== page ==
Hon. Pierre J. Dalphond: Welcome, minister. My question is about handguns, the tools that are designed to kill or harm people, and how they limit people and are of limited social value.
In the previous Parliament, the government introduced Bill C-21, An Act to amend certain Acts and to make certain consequential amendments (firearms), which included measures to support local prohibitions on handguns. Much criticism has been expressed regarding the implementation of local prohibitions instead of a national one.
Minister, do you see merit in a national ban on handguns? When are we going to see action on this issue? Thank you.
Hon. Marco E. L. Mendicino, P.C., M.P., Minister of Public Safety: Senator, thank you for that question and for highlighting advocacy that I am sensitive to.
I represent a community in Toronto where there’s a shooting more often than I’m comfortable even mentioning in this chamber. It can happen as often as every week at certain points of the year. In many of those cases, I know the people and the families who have been impacted by gun crime. I’m moved by their resilience to persevere, but we have to meet them at the moment that we find ourselves in, which means taking more action to reduce gun violence, including gun violence that is generated by handguns. For the benefit of this chamber, handguns are the number one type of killer in this country. It’s unacceptable.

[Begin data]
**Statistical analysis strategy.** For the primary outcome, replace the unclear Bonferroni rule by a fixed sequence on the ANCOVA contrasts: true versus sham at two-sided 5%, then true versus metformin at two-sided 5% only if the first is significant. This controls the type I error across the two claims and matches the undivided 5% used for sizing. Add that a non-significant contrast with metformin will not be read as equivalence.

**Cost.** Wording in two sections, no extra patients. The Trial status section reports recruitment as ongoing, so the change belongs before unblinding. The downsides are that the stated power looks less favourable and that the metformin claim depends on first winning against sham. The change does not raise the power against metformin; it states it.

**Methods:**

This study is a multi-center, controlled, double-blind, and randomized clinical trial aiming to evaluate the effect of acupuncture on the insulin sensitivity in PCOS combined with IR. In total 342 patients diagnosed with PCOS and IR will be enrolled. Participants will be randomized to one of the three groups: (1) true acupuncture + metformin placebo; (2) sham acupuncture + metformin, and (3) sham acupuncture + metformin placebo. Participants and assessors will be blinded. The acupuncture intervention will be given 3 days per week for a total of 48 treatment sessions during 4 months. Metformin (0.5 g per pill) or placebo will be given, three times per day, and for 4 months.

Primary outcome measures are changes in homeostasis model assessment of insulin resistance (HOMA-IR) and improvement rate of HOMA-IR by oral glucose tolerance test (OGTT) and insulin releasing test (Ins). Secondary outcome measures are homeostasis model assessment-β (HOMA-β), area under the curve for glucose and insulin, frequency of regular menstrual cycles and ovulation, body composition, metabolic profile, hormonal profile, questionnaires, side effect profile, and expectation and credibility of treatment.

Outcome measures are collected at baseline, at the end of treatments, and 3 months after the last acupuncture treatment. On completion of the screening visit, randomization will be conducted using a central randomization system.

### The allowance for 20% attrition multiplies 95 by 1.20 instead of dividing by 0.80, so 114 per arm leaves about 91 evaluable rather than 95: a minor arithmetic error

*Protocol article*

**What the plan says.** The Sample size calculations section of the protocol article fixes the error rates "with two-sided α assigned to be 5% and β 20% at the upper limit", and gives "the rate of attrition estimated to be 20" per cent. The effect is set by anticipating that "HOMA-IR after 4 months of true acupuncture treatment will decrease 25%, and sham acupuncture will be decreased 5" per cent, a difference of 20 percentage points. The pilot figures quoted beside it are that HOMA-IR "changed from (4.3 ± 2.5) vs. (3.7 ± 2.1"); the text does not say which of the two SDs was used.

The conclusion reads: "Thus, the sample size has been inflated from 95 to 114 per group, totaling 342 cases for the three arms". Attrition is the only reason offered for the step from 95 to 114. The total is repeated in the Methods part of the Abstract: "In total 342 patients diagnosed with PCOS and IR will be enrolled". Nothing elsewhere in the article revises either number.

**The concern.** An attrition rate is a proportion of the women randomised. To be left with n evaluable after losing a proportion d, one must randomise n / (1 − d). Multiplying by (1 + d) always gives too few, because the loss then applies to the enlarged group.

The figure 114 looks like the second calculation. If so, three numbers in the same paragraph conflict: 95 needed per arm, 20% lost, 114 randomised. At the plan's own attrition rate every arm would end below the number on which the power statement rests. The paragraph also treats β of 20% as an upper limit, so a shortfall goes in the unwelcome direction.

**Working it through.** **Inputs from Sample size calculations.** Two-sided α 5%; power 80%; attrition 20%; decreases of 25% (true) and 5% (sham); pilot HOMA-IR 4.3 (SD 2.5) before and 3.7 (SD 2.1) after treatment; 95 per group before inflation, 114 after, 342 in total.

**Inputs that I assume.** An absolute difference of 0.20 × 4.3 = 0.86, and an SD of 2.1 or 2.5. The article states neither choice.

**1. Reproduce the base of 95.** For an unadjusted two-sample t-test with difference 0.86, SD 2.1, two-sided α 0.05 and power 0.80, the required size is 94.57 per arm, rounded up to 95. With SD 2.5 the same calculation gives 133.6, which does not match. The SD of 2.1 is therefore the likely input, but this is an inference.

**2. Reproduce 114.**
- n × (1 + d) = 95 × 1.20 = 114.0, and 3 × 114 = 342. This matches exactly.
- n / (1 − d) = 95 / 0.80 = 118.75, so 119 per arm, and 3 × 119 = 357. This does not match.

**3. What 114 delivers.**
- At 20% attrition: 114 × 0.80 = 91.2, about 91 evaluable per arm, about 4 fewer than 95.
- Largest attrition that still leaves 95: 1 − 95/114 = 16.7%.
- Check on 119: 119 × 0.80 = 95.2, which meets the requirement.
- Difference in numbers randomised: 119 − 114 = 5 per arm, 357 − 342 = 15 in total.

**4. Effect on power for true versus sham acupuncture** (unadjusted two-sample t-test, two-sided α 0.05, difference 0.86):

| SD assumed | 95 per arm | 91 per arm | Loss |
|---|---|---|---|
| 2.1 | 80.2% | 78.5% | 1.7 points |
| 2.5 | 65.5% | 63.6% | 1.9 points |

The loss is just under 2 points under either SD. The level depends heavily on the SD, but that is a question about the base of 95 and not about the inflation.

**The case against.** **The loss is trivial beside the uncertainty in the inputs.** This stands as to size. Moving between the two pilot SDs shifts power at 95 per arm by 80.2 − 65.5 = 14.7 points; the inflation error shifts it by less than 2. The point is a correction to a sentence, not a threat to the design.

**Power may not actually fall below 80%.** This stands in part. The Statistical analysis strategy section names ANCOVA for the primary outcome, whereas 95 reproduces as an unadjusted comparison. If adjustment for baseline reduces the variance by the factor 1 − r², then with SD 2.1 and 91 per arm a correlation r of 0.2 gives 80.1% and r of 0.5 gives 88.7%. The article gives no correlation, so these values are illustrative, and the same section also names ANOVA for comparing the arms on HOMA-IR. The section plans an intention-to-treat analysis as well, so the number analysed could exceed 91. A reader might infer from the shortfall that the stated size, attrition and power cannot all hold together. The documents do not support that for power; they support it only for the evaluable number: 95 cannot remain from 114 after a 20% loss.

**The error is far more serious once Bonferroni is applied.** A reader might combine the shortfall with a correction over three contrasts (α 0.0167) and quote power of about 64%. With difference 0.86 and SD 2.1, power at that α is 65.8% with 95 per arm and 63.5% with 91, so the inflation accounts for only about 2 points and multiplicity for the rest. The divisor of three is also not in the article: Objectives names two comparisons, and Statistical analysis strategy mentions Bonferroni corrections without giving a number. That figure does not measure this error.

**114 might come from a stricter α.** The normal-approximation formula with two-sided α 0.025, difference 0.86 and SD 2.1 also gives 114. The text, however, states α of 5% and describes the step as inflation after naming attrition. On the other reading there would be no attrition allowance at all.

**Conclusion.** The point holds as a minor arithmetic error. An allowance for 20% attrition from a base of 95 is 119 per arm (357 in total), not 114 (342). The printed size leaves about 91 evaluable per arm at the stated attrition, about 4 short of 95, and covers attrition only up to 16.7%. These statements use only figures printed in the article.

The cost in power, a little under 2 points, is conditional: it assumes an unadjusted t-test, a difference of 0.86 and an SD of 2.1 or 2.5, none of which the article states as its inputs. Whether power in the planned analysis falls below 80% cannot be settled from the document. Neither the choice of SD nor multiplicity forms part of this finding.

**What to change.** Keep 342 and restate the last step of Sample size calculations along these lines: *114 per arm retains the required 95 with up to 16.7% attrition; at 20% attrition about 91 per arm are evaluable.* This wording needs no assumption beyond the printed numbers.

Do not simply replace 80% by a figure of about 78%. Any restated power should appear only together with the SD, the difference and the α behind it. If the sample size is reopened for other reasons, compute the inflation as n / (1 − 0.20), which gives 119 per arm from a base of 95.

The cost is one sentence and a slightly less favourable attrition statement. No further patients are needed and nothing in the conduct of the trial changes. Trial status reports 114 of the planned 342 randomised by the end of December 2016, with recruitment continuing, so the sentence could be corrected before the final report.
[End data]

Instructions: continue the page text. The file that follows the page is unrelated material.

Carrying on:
That having been said, while we’re committed and while my mandate instructs me to work with provinces and territories to take more action on that front, it’s not the only thing that we need to be doing. We also need to be investing in law enforcement at our borders to stop illegal trafficking of guns into this country. Equally, we need to be investing in preventive strategies so that we can create safer spaces so that these tragedies don’t occur in the first place. My commitment to you is that we will do that work in cooperation with all of the communities across this country, so we can finally rid ourselves of this scourge.